Scientific Open Source projects are distinct in their collaborative nature between developers and scientists. This can take different forms – in some projects, scientists muscle through programming that they’re not entirely familiar with and seek help from developers down the line, some scientists have developers building tools for their use, and some teams are made up of devs and scientists working together to build the tool. But as one participant said, these projects are “interdisciplinary by necessity,” as they require both research/science and programming expertise to achieve their goals. Our research made it clear that interdisciplinary work at such a high level is tricky, but that many projects have made strides in understanding how to collaborate effectively.
Interdisciplinary work presents what many call a language barrier that makes collaboration challenging.
“Scientists and engineers think differently, but they don’t think they think differently”
“Designers and Scientists live in different spheres? Are designers in visuals? advertising? business? maximise clicks! metrics are extremely different to SROSS users. Scientists don’t care about animation/billboard design”…“Interdisciplinary is difficult, it’s almost like a language barrier”
“It’s all about communication, finding a common language, because that that’s another barrier that I found.”
Many scientists are not trained as programmers, or are only proficient in one language, which makes project maintenance and contribution difficult in certain project environments.
Many projects acknowledged that scientists typically do not have coding skills as strong as a traditional programmer. One participant begrudged this as a systemic issue: code development is not acknowledged as an integral part of a scientific career, when it should be.
Effective cross-disciplinary collaboration ranges in strategy and process. On the one hand, some projects prioritize mutual understanding and a state of continuous knowledge transfer between disciplines, while others take a more synergistic approach where each expert is able to excel in their domain without the burden of needing to know the “other” discipline well.
“I don’t have a PHD in astrophysics but I work with people who do, and my favorite hobby is asking questions.”
Some maintainers of projects were very interested in a kind of exchange-based collaboration between the developers and scientists on their team. Some approach this from an accessibility perspective, looking to lower the barrier of entry to code contributions or what code is doing in a project. One maintainer noted, “there’s a lot of people that would use our system that aren’t computational scientists. So all the code that I write, I really try and make sure that it’s as accessible as possible for someone who might not have coding background.” Beyond code, this strategy comes up in process and language as well. Some participants explained that they’re cognizant to ensure they’re “not making assumptions in the language that we use” when explaining OS systems to scientists.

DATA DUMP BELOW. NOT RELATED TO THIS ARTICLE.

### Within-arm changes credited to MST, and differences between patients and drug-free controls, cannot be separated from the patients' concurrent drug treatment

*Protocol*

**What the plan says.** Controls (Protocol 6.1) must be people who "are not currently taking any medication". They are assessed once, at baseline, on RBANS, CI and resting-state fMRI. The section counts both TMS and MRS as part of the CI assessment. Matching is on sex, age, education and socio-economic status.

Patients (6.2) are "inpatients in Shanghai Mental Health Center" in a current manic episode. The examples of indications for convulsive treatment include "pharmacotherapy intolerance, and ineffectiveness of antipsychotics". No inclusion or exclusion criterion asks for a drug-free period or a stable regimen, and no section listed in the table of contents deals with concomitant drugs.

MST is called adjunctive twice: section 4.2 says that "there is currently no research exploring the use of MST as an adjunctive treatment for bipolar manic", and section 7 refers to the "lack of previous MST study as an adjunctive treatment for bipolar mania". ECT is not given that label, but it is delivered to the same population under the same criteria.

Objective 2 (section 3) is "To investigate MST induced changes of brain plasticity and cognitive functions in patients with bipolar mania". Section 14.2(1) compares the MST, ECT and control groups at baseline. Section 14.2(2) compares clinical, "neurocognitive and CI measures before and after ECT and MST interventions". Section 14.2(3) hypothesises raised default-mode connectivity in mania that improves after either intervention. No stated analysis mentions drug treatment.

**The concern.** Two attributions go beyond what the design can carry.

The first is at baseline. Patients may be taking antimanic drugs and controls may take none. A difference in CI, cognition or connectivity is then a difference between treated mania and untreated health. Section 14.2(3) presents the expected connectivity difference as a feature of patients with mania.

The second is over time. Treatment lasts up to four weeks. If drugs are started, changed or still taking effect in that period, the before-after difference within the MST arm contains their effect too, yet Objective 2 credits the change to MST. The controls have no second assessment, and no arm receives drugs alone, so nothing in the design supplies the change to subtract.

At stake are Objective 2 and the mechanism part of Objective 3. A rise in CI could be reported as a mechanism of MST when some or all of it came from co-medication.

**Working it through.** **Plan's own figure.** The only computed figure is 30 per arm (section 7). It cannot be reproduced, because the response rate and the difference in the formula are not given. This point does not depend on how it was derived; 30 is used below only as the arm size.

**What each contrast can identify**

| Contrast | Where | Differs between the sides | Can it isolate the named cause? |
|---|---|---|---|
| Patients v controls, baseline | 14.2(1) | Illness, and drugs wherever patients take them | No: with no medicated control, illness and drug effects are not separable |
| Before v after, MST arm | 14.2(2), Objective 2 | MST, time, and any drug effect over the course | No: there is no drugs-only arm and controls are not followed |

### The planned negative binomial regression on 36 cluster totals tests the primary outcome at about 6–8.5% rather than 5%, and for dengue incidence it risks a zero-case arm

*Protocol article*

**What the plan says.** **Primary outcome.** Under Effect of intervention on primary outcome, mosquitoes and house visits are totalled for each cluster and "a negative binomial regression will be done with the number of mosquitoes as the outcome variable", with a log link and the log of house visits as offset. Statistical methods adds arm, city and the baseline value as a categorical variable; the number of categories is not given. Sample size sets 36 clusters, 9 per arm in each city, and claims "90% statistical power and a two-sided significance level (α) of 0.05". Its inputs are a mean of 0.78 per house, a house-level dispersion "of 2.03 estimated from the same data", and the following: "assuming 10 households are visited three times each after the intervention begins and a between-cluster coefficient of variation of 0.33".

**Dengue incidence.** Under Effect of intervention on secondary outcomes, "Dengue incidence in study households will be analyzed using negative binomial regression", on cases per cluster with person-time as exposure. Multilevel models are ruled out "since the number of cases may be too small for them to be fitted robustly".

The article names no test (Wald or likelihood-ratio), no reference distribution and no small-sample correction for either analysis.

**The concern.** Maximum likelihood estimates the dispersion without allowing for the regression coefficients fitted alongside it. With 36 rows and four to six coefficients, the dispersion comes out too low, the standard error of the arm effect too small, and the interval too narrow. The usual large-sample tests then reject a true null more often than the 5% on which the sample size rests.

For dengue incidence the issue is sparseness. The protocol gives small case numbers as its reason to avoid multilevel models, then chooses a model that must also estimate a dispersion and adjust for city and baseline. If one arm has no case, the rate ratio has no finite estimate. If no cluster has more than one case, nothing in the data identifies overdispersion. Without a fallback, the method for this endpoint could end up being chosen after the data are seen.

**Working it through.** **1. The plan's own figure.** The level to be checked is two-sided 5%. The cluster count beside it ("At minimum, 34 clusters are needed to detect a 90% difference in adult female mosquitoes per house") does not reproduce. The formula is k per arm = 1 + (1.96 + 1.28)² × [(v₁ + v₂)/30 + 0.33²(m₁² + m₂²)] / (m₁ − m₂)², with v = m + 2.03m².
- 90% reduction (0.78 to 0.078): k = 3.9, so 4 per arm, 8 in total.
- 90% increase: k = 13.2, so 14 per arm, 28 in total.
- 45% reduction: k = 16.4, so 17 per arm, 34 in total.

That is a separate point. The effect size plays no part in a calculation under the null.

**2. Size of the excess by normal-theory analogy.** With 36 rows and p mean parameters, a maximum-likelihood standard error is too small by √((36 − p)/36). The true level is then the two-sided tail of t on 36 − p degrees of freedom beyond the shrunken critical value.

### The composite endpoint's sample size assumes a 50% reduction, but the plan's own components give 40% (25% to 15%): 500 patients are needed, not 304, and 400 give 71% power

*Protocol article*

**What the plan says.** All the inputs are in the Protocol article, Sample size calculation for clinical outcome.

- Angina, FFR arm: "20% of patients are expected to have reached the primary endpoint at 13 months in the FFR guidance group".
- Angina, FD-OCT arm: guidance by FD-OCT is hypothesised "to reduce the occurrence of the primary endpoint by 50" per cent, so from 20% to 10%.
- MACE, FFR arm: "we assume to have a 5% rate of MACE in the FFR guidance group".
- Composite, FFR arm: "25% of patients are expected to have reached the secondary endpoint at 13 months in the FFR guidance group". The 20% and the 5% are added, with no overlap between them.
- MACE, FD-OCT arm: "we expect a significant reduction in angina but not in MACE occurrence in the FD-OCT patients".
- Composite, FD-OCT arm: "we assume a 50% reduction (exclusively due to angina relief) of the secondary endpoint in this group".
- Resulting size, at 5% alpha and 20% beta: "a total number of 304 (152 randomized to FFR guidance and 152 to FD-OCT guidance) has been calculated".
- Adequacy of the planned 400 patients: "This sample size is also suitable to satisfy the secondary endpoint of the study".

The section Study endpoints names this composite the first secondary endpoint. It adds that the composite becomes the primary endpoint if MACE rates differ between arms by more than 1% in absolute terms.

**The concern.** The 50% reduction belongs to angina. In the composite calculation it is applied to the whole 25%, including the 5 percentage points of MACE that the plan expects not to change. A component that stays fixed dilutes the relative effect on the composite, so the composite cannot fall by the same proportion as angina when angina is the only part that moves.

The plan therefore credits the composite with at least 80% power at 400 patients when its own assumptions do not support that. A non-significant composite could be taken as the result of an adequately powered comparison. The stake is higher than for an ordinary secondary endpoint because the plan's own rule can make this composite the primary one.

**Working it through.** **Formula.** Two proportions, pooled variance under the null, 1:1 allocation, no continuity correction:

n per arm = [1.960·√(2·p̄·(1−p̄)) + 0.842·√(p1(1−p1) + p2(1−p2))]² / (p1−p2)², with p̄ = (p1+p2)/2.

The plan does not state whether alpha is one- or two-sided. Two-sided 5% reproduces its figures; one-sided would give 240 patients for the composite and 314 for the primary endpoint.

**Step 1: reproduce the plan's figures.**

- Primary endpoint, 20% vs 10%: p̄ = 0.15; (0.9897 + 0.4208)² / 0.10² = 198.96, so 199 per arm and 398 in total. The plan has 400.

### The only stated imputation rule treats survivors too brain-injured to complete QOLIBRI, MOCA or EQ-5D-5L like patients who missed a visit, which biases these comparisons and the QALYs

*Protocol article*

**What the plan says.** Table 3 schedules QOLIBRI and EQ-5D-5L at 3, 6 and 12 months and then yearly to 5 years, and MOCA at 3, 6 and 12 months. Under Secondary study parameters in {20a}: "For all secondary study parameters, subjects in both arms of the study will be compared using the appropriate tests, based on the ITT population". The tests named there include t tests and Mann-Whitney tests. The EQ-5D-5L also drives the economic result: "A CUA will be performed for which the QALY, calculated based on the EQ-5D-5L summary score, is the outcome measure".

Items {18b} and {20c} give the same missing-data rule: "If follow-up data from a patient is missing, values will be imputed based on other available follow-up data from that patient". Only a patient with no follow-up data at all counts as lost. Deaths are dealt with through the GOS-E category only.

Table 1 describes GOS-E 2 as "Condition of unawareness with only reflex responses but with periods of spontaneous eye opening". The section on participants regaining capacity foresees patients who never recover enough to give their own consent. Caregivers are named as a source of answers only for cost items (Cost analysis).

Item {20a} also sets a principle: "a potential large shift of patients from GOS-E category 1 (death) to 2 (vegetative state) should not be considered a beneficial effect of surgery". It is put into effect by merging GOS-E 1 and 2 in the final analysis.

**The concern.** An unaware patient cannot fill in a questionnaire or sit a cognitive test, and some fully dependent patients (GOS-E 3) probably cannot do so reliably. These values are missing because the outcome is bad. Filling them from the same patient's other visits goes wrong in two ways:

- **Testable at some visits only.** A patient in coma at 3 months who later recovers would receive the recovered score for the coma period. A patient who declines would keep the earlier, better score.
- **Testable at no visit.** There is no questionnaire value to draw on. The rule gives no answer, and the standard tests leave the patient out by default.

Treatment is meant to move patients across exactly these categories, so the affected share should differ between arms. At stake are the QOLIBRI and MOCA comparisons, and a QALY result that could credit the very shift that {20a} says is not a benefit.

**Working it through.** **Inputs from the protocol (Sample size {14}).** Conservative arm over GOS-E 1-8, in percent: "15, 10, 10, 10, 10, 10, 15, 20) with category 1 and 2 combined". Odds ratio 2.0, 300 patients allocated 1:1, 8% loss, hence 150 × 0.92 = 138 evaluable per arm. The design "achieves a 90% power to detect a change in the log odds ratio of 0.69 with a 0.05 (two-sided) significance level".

On the other hand, some developers take an approach that allows each expert to “stay in their lane,” which to them, means giving everyone the tools and space to excel in their area of expertise. Such devs try instead to “take the code out of the way” in order for scientists to “not worry about the hurdle of learning programming to solve your problem.”
Perceptions that contributors need a precise skillset at the intersection of science and programming can be a barrier to finding contributors and converting users to contributors.
Some participants stated that a fundamental maintenance issue they experience is difficulty “finding folks with the right intersection of skills to be able to contribute to the project.” Lack of the right people, they said, means that the learning curve for contribution is steep, contributors do not understand the importance of software quality, and issues are more difficult to address because there aren’t enough properly trained people to discuss them with complexity.
Some, however, identified this attitude as a sustainability issue for these projects and the field in general. They advocated for ensuring access to collaboration between disciplines, but not requiring each contributor to know everything about both coding and science, especially for projects that are more niche. One participant described that for some projects focused on a very specific problem within a specific subdomain of science, maintainers have an idea that to be a contributor, one must “be both an expert in some type of compiled programming language, which is vanishingly rare among most life scientists, and you also need to be an expert in this very specific sub domain” of science. In this participant’s opinion, that requirement of expertise on both the technical and scientific sides meant foreclosing the possibility of contribution from people with one skillset or the other, and they advocated instead for “lowering the activation energy needed to engage with a project.”